Welcome to the inaugural issue of the GWB eRISA Newsletter. The purpose of this newsletter is to provide you with information concerning interesting or significant decisions and developments in ERISA litigation. If you have questions or would like more information about any of the content of this newsletter, please give us a call. And, let us know if there are other members of your team that you would like to add to our mailing list.
Mullins v. AT&T Corp., 2008 WL 4073848 (4th Cir. Sept. 3, 2008): Mullins, participant under a long-term disability plan established by AT&T Corp. and administered by Connecticut General Life Ins. Co. ("Connecticut General"), made a claim for long-term disability benefits. In connection with her claim, Mullins requested copies of the policy and other plan documents. Mullins did not receive a copy of the summary plan description. Connecticut General denied Mullins' claim and she commenced the underlying action alleging that Connecticut General wrongfully denied her claim for benefits and violated ERISA by not providing her with the SPD. During the pendency of the underlying action, Mullins sought discovery of Connecticut General's claims processing manual, protocols, or internal guidelines. The district court denied Mullins' discovery request and granted summary judgment in favor of Connecticut General. However, the district court also determined that Connecticut General violated ERISA by failing to provide her with the SPD as requested and imposed civil penalties upon it.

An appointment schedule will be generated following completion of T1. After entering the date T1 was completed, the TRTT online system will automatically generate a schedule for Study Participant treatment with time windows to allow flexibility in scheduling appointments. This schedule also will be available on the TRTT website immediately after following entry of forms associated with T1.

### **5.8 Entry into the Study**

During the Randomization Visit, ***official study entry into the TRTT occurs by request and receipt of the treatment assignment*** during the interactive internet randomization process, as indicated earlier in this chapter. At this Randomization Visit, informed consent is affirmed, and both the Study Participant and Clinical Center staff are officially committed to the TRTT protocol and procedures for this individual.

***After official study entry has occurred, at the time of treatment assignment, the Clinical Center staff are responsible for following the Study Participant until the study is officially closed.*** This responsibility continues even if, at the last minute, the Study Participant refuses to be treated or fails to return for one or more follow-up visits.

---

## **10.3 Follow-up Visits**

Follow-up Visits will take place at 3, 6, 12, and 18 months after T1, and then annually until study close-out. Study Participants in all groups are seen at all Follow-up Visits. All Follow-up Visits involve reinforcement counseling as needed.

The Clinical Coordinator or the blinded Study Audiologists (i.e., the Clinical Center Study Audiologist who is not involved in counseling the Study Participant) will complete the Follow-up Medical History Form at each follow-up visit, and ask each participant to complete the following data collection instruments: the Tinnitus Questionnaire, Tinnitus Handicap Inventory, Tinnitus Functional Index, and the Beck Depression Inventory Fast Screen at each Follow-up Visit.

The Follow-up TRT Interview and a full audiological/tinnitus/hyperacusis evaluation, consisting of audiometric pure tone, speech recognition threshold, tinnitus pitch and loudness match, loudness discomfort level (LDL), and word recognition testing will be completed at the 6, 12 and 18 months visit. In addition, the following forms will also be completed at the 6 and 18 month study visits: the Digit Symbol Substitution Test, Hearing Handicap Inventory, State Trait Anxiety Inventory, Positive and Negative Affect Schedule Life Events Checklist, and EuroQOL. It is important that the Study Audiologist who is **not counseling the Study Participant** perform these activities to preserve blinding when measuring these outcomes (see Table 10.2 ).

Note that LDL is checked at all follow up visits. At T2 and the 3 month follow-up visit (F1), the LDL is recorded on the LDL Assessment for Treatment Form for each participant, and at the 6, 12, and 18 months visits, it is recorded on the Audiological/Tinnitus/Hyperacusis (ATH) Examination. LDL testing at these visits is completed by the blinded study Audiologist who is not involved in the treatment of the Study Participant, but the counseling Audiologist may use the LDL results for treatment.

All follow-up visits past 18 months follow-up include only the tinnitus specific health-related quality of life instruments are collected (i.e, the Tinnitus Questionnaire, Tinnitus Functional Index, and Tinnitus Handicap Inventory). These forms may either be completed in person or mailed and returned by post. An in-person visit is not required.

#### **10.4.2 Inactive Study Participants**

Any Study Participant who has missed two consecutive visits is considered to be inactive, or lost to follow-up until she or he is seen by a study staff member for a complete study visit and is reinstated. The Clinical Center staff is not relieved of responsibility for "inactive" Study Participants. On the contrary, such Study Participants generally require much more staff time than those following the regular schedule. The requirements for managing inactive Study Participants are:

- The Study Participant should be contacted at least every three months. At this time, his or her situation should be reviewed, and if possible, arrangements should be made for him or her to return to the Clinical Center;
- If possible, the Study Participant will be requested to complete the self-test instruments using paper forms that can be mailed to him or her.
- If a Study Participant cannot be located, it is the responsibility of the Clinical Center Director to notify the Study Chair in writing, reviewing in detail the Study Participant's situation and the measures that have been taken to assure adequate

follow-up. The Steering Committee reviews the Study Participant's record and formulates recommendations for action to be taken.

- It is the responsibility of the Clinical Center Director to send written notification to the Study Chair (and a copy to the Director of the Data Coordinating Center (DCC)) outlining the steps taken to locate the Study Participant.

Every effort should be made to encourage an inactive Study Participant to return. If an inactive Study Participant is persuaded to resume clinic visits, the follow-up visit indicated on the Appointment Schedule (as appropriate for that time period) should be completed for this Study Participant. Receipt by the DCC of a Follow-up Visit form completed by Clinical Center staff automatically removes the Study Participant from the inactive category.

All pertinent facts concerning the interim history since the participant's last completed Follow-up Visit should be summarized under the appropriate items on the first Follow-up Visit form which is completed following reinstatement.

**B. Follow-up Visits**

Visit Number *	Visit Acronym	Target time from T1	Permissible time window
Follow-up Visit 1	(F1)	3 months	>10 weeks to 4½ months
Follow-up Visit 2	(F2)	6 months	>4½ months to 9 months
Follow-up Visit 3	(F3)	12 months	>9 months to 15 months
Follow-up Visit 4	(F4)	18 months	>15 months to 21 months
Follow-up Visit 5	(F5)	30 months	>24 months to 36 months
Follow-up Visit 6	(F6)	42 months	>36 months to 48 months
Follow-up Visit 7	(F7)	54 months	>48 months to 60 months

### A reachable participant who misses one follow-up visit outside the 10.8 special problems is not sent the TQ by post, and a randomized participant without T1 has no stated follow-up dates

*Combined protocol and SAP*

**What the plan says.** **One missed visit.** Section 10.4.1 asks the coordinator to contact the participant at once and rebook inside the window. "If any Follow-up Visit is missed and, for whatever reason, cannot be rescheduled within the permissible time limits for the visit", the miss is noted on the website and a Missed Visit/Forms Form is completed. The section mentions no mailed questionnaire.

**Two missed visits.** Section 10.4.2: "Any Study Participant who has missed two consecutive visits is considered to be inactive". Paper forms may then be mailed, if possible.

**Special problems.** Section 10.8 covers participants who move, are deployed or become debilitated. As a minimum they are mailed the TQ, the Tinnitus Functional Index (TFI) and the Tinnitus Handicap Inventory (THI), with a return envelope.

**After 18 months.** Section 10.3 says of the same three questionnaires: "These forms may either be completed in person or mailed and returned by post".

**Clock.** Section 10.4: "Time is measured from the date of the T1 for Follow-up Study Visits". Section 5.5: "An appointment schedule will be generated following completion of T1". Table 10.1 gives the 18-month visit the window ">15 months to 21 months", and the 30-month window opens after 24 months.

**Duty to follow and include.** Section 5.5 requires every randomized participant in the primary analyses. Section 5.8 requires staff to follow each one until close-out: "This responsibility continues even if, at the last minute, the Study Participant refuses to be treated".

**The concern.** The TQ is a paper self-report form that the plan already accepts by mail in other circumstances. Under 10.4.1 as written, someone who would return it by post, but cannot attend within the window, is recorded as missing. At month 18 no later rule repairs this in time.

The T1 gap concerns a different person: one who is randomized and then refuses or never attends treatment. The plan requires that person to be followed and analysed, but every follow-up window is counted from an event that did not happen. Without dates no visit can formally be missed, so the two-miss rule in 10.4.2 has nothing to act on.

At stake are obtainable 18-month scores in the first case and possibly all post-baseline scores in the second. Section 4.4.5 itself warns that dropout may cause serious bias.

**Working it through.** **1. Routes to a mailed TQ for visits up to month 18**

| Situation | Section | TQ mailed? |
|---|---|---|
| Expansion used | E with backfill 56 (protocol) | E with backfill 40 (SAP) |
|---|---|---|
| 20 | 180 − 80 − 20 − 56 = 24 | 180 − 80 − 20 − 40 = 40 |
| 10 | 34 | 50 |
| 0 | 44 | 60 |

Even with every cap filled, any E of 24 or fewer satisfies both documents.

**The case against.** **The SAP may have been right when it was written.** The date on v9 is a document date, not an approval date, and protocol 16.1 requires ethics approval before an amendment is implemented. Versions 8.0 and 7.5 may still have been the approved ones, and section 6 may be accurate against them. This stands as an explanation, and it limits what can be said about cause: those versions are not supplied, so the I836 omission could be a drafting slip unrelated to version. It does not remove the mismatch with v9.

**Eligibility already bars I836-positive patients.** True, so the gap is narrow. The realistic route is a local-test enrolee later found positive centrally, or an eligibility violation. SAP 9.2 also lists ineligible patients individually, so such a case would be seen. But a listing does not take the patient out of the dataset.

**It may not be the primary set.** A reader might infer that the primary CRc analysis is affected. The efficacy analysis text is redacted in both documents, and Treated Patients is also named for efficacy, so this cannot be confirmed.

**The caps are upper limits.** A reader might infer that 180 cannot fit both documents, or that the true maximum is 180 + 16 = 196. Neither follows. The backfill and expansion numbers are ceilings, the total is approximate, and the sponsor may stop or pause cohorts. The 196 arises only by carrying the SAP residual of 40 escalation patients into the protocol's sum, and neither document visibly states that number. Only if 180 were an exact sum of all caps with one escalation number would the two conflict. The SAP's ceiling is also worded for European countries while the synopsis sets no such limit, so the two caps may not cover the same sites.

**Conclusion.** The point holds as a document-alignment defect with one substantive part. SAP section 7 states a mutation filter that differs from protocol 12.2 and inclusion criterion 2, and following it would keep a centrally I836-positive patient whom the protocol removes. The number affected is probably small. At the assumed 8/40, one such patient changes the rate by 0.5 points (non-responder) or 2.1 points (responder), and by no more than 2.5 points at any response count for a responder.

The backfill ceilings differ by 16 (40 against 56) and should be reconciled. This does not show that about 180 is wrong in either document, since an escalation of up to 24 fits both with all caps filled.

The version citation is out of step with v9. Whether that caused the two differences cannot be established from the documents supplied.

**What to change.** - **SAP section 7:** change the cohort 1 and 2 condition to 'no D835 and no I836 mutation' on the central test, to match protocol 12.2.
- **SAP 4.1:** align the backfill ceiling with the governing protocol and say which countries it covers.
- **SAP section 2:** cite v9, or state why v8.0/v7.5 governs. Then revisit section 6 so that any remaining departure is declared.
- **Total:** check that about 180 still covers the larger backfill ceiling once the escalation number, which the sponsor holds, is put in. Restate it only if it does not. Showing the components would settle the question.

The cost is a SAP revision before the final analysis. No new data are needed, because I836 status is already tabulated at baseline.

Mullins appealed the benefits determination and Connecticut General cross-appealed. The Fourth Circuit, without addressing the merits of Mullins' claim or Connecticut General's cross-appeal, remanded the case to the district court. In doing so it ordered the district court to determine whether any documents existed concerning the processing of Mullins' claim for benefits, that any relevant documents pertaining to Mullins' review be produced, that the parties be provided with the time and opportunity to argue the relevancy of the documents and that the district court change its previous decision if necessary. Connecticut General provided the district court with the requested documents. The district court, referring to several of the newly produced documents, granted Connecticut General summary judgment. However, the district court did not allow Mullins to first review the documents or give her an opportunity to argue their relevance.Mullins appealed this determination alleging that the district court erred in failing to allow her to review the documents and argue their relevance. On appeal, the Fourth Circuit agreed that the district court failed to comply with its original mandate. The Fourth Circuit remanded the case yet again to allow Mullins an opportunity to review the documents and argue their relevance. The Court opined that this determination regarding Connecticut General's claims processing procedures must be made before the district court can either affirm its prior opinion granting summary judgment to Connecticut General or make any necessary changes to its ruling. The Fourth Circuit stated that once these issues are resolved, the Court will be able to provide a meaningful appellate review of the denial of Mullins' claim.